Nutrient cycling in the south east Levantine basin of the eastern Mediterranean: Results from a phosphorus starved system

M. D. Krom, E. M.S. Woodward, B. Herut, N. Kress, P. Carbo, R. F.C. Mantoura, G. Spyres, T. F. Thingsted, P. Wassmann, C. Wexels-Riser, V. Kitidis, C. Law, G. Zodiatis

Research output: Contribution to journalArticlepeer-review


The south east Levantine basin of the eastern Mediterranean is a uniquely P starved system with a nitrate:phosphate ratio in the deep water of 25-28:1, a PON:POP ratio of 27-32:1 and a DON:DOPUV ratio of ∼100:1 (which probably represents a DON:DOPTOTAL of ∼50:1). The C:N:P ratio of nutrients accumulated in the deep water from decomposed organic matter was 106:8.5-10.8:0.34-0.43 similar to the measured ratios for dissolved and particulate organic matter and much higher than the Redfield ratio. It is concluded that the P limitation of the eastern Mediterranean is due to the lack of P within the system and not in the preferential removal of P relative to N. Results from the first extensive deployment of on-board nanomolar nutrient measurements in this low nutrient low chlorophyll system showed that free ammonia (50-80 nM) was present in the surface waters while nitrate was less than 10 nM, confirming the results obtained elsewhere in the CYCLOPS addition experiment results that grazing/nutrient recycling is a dominant process in this system. The total DIN:DIP ratio in the nutrient depleted waters above the chlorophyll maximum was predominantly greater than 16:1, suggesting that the system has not switched to N limitation. A primary nitrite maximum was observed immediately below the chlorophyll maximum at the top of the nutricline, which was similar to those found previously in oligotrophic ocean locations. Where nanomolar technology was deployed through the nutricline, it was found that the phosphocline started at the same depth as the nutricline for nitrate and silicate, a conclusion that would not have been made if only conventional micromolar technology had been available. An intercomparison of nutrient procedures suggested that freezing samples is acceptable for samples with a concentration above 20 nM (DIP) and 400 nM (nitrate and nitrite), which represent most of the previously published data from intermediate and deep waters from the Levantine basin. However for concentrations lower than this, which in practice means within the photic zone in the eastern Mediterranean, it is highly desirable to use on-board measurements and ideally the new nanomolar techniques.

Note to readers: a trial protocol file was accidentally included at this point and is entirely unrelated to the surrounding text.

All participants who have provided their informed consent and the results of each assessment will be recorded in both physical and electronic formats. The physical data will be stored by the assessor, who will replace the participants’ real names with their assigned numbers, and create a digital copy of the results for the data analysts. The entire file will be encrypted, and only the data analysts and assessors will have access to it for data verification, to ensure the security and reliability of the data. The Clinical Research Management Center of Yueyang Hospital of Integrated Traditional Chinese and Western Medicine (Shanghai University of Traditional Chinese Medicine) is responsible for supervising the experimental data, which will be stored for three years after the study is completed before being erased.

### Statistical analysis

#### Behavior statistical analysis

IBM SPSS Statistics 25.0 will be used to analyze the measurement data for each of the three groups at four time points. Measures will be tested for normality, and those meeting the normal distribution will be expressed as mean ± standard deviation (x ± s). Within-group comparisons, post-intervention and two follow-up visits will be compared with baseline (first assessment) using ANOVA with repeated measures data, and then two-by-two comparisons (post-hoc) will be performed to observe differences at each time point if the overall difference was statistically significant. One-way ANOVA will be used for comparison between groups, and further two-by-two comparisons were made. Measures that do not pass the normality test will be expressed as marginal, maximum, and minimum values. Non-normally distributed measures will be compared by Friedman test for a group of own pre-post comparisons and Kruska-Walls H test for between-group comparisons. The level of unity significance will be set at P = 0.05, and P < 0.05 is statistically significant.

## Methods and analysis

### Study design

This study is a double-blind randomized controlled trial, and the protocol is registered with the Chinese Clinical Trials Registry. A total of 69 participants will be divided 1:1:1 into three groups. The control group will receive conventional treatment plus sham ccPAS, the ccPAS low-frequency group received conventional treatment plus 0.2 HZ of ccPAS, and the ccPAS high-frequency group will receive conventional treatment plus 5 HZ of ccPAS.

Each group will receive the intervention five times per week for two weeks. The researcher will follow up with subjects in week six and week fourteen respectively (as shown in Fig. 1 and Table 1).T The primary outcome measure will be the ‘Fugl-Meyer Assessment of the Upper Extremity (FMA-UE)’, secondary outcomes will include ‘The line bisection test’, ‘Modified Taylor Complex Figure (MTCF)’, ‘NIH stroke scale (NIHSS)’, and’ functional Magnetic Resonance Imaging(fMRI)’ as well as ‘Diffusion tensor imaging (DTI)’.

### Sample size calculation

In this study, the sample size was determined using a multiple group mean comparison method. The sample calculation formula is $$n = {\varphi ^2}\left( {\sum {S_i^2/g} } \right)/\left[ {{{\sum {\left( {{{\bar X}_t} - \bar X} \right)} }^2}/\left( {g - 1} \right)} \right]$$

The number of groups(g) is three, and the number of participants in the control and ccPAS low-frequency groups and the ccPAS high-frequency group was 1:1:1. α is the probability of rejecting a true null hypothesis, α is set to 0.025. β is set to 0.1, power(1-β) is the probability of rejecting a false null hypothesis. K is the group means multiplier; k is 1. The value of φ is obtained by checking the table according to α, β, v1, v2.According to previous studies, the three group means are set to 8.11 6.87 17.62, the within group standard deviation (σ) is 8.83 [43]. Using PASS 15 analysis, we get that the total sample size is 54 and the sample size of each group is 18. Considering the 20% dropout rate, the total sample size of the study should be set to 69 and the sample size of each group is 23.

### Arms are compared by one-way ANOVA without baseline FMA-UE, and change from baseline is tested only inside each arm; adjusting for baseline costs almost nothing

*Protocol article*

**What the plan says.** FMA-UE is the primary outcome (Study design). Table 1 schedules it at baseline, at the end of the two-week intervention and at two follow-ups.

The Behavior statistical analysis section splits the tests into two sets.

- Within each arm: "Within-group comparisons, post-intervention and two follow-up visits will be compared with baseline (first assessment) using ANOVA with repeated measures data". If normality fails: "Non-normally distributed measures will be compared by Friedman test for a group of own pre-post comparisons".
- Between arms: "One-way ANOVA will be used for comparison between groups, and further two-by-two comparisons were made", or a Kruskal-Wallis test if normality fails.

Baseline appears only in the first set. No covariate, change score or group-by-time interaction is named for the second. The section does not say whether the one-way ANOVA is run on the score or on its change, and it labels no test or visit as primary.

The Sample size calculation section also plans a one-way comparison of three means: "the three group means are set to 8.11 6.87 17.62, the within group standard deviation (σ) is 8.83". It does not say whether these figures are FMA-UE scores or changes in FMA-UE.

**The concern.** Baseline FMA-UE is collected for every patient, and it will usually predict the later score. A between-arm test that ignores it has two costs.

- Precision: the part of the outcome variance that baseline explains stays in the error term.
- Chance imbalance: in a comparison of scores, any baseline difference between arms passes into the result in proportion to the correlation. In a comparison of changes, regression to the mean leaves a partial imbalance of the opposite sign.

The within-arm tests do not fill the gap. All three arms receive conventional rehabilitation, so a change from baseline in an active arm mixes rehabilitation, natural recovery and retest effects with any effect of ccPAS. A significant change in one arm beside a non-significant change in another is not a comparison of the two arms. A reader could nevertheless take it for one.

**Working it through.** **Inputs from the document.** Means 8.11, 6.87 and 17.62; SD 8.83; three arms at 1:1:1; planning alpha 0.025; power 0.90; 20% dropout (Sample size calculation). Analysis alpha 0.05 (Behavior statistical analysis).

Original languageEnglish
Pages (from-to)2879-2896
Number of pages18
JournalDeep-Sea Research Part II: Topical Studies in Oceanography
Issue number22-23
StatePublished - Nov 2005
Externally publishedYes

Bibliographical note

Funding Information:
The authors would like to thank the captain and crew of the R.V. Aegaeo for making the research cruises so successful and enjoyable. They also acknowledge the many useful discussions that took place with the other members of the CYCLOPS team during the production of this manuscript. The research was supported by EC Grant EVK3-CT-1999-000009.

ASJC Scopus subject areas

  • Oceanography


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